Aries is the house of Mars and Venus the house of Taurus in astrological theory. But we have to remember that Porphyry could be importing his own explanations here.

Let us first consider the evidence for a role of astrological theory in the cult ideology, as revealed in the visual evidence. St Jerome revealed the seven grades of initiation in Mithraism: from the bottom, Crow, Gryphon, Soldier, Lion, Persian, Sun-runner and Father.69 From the evidence of the mosaic pavement of a Mithraeum in Ostia and grafitti from another Mithraeum at Santa Prisca, we can see that these grades each had a planet in association: respectively, Mercury, Venus, Mars, Jupiter, Moon, Sun and Saturn.70 This Mithraic order was probably generated by conflating the order of the days of the week with the standard 'Chaldaean' order of the planets by distance.71 Origen, the third-century church father, refers to the ladder with seven gates, with an eighth gate at the top, in the Mithraic mysteries. It seems likely that he refers to the grade-structure.72 Unlike the seven gates or spheres of the Gnostics, what we have in Mithraism is not the ascent of the soul after death, but in life, as a result of the stages of initiation. The particular order selected in Mithraism represented a map for the initiates which drew on familiar categories but offered a new synthesis.73

Technical aspects of astrology were some of the elements in the new synthesis: according to one scholar there is evidence that decans, planetary houses and exaltations were involved.74 In the relief from a Mithraeum of Danubian provenance, until recently in Bologna, we find the planets in the order of the days of the week.75 They are set in an arc above the depiction of Mithras killing a bull (the tauroctony), a scene found in all Mithraea. The Sun and Moon are always set in the upper left- and right-hand corners of the tauroctony scene, and here the planets are ranged between them:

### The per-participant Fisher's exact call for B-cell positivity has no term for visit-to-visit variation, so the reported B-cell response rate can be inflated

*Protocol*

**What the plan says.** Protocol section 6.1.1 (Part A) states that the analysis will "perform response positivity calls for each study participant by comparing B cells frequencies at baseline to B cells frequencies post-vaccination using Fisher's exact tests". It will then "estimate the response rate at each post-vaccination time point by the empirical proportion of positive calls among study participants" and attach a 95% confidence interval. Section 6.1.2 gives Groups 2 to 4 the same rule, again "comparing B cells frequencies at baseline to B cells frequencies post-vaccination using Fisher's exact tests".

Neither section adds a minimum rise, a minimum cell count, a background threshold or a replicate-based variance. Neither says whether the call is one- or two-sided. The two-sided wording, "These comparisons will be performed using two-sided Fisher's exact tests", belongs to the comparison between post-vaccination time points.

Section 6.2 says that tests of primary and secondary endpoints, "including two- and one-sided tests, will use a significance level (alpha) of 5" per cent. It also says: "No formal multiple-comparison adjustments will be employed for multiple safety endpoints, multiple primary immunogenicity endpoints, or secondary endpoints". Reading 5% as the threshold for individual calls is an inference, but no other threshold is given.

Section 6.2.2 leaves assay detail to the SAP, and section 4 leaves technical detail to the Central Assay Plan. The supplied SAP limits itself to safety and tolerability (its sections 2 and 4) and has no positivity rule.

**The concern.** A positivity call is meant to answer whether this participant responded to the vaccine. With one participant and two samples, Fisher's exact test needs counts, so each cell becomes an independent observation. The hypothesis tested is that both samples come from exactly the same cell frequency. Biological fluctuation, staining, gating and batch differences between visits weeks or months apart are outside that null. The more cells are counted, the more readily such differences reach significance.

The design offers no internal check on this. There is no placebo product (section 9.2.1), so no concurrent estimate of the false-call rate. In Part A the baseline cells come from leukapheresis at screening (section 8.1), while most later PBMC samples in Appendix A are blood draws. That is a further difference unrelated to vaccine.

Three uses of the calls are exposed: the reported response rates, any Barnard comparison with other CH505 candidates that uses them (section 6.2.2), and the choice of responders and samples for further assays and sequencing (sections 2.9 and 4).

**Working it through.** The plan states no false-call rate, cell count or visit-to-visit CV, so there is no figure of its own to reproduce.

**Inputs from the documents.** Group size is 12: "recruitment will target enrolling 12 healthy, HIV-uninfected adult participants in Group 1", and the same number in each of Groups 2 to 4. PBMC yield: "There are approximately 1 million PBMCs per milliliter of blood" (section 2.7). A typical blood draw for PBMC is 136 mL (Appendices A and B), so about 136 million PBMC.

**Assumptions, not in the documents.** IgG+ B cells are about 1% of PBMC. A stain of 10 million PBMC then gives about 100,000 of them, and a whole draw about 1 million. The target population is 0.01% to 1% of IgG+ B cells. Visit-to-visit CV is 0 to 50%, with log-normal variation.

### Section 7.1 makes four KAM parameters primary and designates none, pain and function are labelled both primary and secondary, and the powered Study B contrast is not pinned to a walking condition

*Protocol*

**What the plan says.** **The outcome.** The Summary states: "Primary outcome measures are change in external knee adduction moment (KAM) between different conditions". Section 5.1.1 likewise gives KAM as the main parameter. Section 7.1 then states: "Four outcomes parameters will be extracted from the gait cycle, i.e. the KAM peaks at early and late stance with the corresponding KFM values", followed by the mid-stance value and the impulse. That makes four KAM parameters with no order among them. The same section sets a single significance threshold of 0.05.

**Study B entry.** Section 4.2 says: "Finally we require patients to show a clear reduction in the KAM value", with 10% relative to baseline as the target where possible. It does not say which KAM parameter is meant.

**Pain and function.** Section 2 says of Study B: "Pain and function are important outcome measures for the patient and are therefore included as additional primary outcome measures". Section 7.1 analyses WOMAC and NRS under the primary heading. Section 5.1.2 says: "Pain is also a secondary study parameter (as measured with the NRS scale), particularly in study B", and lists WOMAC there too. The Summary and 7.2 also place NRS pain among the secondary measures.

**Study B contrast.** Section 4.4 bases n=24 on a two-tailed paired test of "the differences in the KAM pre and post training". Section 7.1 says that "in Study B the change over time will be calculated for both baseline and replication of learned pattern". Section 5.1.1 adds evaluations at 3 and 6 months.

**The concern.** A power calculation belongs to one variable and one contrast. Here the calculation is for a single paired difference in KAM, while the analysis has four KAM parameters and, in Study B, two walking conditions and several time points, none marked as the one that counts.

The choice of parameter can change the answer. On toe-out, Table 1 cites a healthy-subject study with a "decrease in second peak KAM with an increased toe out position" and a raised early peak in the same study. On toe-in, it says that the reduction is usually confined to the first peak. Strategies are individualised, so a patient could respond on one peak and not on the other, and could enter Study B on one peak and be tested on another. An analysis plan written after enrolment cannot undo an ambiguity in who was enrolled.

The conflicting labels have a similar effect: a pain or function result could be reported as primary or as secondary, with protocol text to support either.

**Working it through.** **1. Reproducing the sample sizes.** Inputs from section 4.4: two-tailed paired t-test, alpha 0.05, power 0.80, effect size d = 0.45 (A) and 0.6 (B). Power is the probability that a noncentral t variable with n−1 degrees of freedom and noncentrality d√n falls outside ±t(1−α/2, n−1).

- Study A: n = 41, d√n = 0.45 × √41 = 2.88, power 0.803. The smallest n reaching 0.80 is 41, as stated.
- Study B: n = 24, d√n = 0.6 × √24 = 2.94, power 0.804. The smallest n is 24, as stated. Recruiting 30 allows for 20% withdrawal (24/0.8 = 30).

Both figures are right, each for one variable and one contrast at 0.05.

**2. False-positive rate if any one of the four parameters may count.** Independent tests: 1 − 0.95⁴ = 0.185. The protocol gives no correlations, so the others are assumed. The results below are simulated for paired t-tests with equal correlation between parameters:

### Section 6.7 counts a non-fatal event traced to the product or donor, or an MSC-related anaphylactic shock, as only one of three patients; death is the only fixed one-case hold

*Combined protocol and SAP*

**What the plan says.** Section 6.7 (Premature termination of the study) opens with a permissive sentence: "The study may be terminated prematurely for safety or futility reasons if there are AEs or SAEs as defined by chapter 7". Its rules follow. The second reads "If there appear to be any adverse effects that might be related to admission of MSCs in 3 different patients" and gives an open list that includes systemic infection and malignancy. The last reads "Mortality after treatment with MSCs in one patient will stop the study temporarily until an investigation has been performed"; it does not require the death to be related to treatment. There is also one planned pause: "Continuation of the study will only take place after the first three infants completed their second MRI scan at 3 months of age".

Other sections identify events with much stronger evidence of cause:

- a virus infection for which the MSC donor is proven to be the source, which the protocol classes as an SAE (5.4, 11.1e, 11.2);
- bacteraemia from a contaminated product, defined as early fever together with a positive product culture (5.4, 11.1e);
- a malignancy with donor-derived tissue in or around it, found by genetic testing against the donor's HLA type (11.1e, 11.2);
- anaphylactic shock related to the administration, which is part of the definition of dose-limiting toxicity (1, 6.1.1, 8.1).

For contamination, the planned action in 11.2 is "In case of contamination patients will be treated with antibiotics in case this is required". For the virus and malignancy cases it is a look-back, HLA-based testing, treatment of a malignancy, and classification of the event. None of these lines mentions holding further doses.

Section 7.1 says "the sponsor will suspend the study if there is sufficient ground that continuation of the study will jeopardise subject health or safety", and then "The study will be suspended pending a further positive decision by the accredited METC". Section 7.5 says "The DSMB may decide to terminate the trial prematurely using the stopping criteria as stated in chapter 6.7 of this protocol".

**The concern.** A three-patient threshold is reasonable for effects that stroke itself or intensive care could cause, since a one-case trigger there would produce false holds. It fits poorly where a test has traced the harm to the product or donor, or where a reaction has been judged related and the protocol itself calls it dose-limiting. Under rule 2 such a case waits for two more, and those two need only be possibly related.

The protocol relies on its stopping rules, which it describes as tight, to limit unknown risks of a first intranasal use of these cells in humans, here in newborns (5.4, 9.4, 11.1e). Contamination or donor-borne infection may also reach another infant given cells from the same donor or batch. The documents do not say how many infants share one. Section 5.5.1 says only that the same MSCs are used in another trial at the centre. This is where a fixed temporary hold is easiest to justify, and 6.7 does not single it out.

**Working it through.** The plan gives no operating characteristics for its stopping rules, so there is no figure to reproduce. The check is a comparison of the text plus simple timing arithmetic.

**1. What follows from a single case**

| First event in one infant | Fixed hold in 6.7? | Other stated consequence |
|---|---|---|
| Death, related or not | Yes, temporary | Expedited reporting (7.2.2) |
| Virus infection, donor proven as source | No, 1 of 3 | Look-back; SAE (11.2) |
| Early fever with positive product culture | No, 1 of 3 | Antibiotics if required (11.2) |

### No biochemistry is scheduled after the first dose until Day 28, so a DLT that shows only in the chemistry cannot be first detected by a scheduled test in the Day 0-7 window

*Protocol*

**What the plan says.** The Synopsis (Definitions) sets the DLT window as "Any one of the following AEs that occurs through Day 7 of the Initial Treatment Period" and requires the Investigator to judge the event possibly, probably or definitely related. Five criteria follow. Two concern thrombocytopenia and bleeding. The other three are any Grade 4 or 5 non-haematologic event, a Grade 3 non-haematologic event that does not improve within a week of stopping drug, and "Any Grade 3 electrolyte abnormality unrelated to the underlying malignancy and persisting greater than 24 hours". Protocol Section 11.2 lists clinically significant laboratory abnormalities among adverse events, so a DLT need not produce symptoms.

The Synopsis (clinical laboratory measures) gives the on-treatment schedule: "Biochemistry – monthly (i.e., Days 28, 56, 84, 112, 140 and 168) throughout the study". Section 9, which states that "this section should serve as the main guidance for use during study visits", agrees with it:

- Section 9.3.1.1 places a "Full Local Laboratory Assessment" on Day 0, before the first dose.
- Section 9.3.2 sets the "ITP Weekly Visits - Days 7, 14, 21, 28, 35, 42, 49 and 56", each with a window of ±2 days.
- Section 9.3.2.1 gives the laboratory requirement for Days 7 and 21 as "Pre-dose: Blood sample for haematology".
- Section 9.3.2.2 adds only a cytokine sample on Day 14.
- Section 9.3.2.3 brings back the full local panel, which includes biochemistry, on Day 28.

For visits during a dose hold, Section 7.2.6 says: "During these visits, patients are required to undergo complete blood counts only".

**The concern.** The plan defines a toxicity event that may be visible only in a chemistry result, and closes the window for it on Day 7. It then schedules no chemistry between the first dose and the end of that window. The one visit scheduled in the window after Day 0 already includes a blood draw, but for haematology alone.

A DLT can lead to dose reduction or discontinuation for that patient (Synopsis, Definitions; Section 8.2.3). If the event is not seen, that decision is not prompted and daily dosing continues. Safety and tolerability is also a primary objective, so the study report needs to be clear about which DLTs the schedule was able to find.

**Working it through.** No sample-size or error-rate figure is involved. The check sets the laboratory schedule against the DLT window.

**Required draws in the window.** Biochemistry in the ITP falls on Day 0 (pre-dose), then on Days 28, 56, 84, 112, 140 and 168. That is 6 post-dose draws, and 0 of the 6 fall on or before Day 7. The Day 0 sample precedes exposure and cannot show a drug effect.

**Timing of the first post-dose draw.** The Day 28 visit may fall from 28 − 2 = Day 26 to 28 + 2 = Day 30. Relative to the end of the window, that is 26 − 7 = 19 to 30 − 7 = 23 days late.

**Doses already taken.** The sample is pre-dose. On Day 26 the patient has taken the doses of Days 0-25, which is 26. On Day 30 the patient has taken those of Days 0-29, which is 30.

Sun Saturn Venus Jupiter Mercury Mars Moon

Thus, as days of the week, they must be read from left to right. Now if we consider the signs to which the central decan of each planet are allocated, we find that the signs from Scorpio to Taurus are represented:

Scorpio Libra Virgo Leo Cancer Gemini Taurus

This relief is not unique in placing a bull's head by one of the twin torchbearers always on either side of the tauroctony scene, and a scorpion by the other. Here are Taurus and Scorpio again, and we shall return to the role of the half of the zodiac defined by them. At any rate here it seems that it is the decans which offer the means of deciphering the zodiac signs hidden behind the planets. Furthermore, it is only in the central planet that the Bologna relief corresponds to the grade order, with Jupiter. Now the central decan of Jupiter belongs to Leo, and the corresponding grade is the Lion. A further possibility of the Mithraic use of the decans concerns the lion-headed god, an important figure in Mithraic scenes. It has been interpreted as representing the first decan of Leo.76